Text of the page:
Election Research | Though Americans claim to place little stock in campaign commercials, Penns National Annenberg Election Survey shows just how influential they areeven when they bend the truth about a presidential candidates opponent.
Less than one-fifth of respondents surveyed in 18 closely contested states between April 15 and May 2 said they learned anything from the ads, but a majority believed three false or misleading statements found in commercials aired in their states:
Sixty-one percent believed President Bush favors sending American jobs overseas.
Fifty-six percent believe Senator John Kerry voted for higher taxes 350 times.
Seventy-two percent believed that three million jobs have been lost since Bush took office.
In addition, 46 percent believed that Kerry wants to raise gasoline taxes by 50 cents a gallon; 34 percent believed that Kerry wants to raise taxes by $900 billion; and 43 percent believed that Bush raided Social Security to pay for tax cuts for millionaires.
According to FactCheck.Orgwhich, like the election survey, is a nonpartisan project of the Annenberg Public Policy Centernone of these statements are true. For example, the current jobs deficit is now under two million. In the case of Kerrys tax record, the Bush ad tally included times when the Democratic senator voted to maintain existing tax levels or supported lower cuts than Republicans preferred.
Lies work better if they have some context, notes Adam Clymer, political director of the election survey.
One thing the survey cant show is whether a particular person believes this entirely because theyve seen it on the ads five times, or partly because of that and partly because theyve heard it around the water cooler, or partly because of a news story where a Democrat or Republic made a charge, he says. But certainly the most intense exposure to all of these [statements] is from the TV ads.
He adds, There are occasional efforts like ours at fact-checking to keep them honest, but these things are shown basically on local televisionoften around the local news programs, [and] people arent distinguishing between news and ads. Under the law [stations] cant refuse ads if they think theyre untrue. But there is nothing in the law to prevent them from editorializing on them or running a news report saying, Its bunk.
So if both major-party candidates produce ads with misinformation, do they just cancel each other out? I think they do something else more harmful, Clymer says. I think since theyre so profoundly negative that they increase cynicism in the public about the political process, decrease interest in it, and decrease voting. If you think both candidates are liars you are likely to be less interested in whats going on.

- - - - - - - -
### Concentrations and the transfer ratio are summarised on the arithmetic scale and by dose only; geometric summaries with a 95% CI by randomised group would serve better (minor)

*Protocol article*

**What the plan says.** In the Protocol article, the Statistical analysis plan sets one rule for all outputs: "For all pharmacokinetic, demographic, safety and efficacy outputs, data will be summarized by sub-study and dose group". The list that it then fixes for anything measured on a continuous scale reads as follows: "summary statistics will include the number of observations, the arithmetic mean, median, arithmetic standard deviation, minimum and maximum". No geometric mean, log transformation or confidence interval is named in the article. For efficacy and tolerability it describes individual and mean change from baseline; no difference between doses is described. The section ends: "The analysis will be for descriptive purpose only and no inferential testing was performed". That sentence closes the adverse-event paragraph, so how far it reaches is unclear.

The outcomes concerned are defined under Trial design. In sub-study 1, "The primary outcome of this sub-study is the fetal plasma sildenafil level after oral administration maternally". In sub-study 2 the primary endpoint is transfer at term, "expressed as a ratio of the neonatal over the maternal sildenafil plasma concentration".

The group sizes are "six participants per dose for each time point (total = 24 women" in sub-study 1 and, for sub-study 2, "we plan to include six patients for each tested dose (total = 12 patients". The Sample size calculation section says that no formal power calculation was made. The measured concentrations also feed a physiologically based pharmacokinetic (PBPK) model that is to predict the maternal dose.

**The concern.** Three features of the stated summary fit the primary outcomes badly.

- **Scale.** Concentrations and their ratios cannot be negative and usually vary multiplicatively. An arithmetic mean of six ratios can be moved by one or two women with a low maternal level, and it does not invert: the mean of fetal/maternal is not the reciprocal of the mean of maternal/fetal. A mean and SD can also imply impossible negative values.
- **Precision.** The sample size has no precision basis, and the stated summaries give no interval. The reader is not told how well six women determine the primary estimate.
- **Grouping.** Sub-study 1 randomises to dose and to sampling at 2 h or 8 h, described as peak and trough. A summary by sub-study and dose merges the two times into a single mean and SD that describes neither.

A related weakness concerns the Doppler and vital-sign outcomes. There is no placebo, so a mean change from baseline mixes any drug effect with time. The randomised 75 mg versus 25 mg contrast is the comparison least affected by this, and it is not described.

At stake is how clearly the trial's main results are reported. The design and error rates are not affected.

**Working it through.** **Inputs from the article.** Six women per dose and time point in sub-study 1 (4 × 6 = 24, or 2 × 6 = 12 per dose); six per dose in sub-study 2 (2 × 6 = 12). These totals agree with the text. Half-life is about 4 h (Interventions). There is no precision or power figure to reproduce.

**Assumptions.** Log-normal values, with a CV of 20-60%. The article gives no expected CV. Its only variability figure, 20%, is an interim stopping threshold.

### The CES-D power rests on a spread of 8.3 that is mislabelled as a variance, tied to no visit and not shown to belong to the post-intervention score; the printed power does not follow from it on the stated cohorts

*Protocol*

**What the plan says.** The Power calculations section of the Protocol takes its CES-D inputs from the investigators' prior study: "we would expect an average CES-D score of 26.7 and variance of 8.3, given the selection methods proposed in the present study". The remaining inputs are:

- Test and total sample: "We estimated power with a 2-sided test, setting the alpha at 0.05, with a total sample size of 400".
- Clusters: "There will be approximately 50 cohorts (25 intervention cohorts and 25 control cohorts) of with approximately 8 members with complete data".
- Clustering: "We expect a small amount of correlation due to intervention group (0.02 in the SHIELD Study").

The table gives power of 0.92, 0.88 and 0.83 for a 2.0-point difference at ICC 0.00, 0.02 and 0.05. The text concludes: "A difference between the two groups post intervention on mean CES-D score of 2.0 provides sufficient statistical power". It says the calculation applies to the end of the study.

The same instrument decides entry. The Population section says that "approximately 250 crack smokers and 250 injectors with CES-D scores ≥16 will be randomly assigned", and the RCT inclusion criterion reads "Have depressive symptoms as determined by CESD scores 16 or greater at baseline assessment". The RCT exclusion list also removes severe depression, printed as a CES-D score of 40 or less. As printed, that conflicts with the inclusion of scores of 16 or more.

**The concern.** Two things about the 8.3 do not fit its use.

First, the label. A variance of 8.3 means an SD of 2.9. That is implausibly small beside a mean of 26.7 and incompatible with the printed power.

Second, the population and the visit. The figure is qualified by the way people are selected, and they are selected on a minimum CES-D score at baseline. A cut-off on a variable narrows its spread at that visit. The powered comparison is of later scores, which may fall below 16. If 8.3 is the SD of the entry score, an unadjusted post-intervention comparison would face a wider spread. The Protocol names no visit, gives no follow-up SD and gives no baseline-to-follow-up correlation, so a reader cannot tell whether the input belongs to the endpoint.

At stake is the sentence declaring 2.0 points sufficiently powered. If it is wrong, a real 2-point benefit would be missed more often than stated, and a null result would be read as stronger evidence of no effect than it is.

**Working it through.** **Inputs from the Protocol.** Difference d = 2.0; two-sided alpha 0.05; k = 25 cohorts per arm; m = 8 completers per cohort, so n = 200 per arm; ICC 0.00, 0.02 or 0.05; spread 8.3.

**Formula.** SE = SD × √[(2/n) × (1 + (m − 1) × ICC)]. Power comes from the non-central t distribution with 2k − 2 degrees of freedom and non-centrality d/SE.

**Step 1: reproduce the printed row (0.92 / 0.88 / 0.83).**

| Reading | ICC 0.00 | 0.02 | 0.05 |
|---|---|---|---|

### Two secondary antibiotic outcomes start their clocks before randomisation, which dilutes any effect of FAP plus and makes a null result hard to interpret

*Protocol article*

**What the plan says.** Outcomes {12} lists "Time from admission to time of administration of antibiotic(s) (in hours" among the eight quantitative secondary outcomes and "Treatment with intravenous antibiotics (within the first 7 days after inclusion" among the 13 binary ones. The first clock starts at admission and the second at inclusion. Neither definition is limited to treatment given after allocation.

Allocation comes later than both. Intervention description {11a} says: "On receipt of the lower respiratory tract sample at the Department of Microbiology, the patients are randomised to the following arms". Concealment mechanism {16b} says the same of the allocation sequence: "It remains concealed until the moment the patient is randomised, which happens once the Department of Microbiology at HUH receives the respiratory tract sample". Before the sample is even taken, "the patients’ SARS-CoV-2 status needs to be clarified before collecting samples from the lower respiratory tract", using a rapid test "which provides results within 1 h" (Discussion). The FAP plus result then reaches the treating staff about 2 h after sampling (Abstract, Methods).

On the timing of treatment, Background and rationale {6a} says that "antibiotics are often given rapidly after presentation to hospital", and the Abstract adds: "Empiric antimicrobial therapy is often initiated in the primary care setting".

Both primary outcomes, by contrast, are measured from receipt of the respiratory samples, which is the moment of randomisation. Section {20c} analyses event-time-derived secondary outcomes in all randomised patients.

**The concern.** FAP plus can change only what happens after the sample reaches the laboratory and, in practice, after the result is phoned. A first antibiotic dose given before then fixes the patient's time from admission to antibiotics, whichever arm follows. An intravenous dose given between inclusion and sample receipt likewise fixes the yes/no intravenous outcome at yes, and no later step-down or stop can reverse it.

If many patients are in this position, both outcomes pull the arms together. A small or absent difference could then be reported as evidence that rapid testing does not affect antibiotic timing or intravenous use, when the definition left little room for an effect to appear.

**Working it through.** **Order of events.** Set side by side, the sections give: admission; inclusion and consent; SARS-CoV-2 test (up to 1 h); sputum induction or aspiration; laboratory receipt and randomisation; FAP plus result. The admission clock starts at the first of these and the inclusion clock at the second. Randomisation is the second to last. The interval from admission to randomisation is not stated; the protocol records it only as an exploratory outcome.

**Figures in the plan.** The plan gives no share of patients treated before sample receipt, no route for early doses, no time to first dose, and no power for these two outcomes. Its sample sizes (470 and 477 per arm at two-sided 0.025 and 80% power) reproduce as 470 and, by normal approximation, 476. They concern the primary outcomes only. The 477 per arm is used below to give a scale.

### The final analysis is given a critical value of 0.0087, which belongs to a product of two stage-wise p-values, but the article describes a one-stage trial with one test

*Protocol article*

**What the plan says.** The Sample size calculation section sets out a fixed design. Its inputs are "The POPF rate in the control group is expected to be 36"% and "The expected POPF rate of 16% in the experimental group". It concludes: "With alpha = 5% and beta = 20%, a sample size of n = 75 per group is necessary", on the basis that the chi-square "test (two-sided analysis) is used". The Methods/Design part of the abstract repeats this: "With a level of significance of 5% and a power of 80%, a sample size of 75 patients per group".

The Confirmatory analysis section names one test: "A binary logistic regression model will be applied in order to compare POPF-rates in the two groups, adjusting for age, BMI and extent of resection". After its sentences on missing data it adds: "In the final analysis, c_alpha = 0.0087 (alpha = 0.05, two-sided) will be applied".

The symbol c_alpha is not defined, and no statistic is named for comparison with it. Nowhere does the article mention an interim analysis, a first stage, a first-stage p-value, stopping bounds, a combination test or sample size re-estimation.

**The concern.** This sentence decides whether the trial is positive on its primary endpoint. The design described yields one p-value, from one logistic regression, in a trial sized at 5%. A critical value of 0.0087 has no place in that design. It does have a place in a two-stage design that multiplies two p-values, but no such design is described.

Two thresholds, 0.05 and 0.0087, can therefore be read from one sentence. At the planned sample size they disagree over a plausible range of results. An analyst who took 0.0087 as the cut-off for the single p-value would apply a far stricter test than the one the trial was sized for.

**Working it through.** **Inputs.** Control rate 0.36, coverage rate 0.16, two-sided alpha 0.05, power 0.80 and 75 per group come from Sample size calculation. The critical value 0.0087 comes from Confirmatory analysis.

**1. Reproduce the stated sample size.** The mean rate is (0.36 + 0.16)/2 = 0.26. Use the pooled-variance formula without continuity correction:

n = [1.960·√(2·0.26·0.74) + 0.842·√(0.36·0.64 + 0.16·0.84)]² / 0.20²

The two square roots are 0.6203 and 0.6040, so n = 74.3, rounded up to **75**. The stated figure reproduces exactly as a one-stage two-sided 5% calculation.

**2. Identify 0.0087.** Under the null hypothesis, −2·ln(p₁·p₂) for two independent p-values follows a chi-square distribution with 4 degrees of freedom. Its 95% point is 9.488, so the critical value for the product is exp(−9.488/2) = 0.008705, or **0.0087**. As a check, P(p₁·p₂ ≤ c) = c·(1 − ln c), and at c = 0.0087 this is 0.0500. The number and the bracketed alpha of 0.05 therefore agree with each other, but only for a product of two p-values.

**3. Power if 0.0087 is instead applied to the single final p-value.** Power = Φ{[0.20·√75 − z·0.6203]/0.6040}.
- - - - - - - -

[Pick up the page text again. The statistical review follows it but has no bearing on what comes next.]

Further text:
Working against that apathy, the National Annenberg Election Survey 2004 conducts daily interviews to glean voters attitudes on a variety of issues and measure the effects of different kinds of political communication.
One of the things we dont release is the Whos ahead? number: If the election were held today, would you vote for Bush or Nader or Kerry? There are a lot of sources for that information, and, if we reported that, it would be about all anybody would pay attention to from us. We think weve got a lot of interesting stuff the horse-race polls tend to ignore.
But Clymer says he doesnt think such polls are harmful. When I was in charge of polling for The New York Times, I was frequently confronted by academics who denounced news polls for being too focused on the horse race. But they still wanted to know what the horse-race poll showed. One of the most interesting questions about the election is whos going to win. I reject the elitist approach that says, Tell us, but dont tell the public.
For those who cant get enough of the horse race, www.politicalforecasting.com is a website that continually tracks major, national public-opinion polls to predict the next president. J. Scott Armstrong, a Wharton marketing professor who is a member of the Political Forecasting Special Interest Group and the websites director, devised a predictor known as the Pollyvote, based on an average of multiple poll results and forecasting models.S.F.
2004 The Pennsylvania Gazette